Buildings to 'sit lightly' under rebuild proposal
An area of central Christchurch is pushing to open up opportunities for the building of lightweight structures, as a less expensive and more "sensible" way to rebuild parts of the quake-ravaged city.
Peterborough Village sits within Colombo, Salisbury and Barbadoes Sts through to the Avon River.
Peterborough Village, a residential and commercial community inside the Christchurch central business district, is organising an international workshop to look into the issue in mid-February.
Spokesperson Di Lucas said there were concerns the cost of stronger and deeper foundations required under post-quake bylaws could be unaffordable for some.
She understood there were options for lightweight, cheaper but robust structures to sit lightly on the soft land as alternatives to the standard heavy structures being proposed on deep vertical piles.
"With gravels buried five to 20 metres below ground level, it is appropriate that other methods are explored."
At the workshop it was hoped case studies could be done for sites on which geotech reports were available, getting experts to look at different construction options, she said.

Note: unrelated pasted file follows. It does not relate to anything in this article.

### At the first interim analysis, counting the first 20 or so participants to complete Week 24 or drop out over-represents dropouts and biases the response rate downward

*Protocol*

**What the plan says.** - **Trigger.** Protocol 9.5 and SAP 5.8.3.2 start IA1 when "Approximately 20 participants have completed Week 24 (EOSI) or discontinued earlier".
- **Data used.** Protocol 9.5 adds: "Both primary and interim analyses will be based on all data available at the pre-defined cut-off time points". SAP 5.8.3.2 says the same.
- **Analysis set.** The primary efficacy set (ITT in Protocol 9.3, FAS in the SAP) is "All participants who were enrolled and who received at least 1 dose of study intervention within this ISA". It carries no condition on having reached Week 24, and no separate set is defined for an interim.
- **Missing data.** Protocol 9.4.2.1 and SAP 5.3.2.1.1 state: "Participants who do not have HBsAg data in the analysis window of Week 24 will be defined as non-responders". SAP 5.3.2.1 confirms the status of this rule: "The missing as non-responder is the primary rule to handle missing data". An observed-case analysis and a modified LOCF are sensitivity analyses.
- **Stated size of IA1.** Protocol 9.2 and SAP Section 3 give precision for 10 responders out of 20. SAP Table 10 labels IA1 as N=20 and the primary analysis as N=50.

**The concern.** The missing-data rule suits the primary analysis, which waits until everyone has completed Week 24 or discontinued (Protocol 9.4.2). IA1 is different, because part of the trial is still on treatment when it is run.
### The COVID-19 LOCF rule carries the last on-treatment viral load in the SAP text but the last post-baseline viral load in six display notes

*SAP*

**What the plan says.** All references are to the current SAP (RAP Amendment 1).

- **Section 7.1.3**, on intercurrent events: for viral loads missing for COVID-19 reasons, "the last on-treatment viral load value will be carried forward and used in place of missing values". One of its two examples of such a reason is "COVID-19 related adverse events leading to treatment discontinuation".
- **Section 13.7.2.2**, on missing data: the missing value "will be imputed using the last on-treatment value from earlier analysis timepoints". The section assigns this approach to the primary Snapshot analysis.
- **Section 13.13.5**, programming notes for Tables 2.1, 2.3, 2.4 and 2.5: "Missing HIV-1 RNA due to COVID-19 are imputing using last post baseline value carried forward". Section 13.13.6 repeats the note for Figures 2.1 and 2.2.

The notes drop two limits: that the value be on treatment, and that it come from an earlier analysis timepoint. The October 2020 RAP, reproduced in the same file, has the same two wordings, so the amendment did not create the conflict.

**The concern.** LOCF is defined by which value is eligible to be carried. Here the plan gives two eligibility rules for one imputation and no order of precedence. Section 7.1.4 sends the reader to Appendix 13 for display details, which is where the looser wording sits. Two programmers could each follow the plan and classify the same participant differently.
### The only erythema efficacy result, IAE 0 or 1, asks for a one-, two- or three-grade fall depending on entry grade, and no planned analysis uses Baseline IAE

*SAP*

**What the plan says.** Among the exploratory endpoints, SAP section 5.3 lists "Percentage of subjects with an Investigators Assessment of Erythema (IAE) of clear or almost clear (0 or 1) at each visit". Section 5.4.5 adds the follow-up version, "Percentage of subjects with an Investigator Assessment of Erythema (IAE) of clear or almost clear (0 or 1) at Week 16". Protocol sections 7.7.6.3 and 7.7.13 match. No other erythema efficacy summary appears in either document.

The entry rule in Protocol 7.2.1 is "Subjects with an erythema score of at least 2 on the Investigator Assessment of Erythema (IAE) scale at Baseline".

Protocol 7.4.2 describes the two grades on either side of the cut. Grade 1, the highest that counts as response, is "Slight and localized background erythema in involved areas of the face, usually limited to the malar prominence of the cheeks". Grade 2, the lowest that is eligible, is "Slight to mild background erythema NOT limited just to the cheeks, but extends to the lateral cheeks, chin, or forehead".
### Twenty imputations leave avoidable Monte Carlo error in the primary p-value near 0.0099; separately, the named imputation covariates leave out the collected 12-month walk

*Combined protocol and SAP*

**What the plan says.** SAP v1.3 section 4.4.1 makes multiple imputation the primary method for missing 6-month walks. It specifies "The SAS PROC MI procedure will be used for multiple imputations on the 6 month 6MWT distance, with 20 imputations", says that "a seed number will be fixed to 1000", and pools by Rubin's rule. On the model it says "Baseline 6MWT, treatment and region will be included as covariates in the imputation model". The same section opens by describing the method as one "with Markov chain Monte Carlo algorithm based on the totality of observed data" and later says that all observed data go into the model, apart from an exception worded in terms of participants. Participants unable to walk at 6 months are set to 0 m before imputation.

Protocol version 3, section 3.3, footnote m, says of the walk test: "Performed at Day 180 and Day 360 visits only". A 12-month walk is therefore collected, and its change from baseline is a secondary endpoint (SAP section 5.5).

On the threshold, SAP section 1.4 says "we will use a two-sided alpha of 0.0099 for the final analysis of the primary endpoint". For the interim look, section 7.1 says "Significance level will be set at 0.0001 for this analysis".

An example of the problem was popular restaurant Valentino's, which had consent to build, but for a two-storey tilt-slab building on the site the cost of foundations would be around $300,000.
"This is quite exorbitant for a 200sq m building."
Alternative foundation options could be less expensive, more sensible, and could be more resilient in an earthquake.
Lucas said she had spoken to structural engineers who had told her different foundation options were available, that were more practical and less expensive.
It was necessary to look at the research and testing that had been done, including that at Canterbury University.
Lucas said the community had also started talking to regulators, and more discussions were planned.
Peterborough Village wanted to be a cutting edge, innovative hub for redevelopment, with a focus on affordable resilience and sustainability, Lucas said.
The village precinct had traditionally been, and was intended to remain, half commercial and half residential, but was hugely damaged.
"Most blocks will soon have scarcely a building remaining. This provides great opportunity for innovative redevelopment."
Village chairperson Mark McEntyre said a public presentation was proposed following the workshop to demonstrate desired options. A summary of the workshop would also be published at peterboroughvillage.org.nz.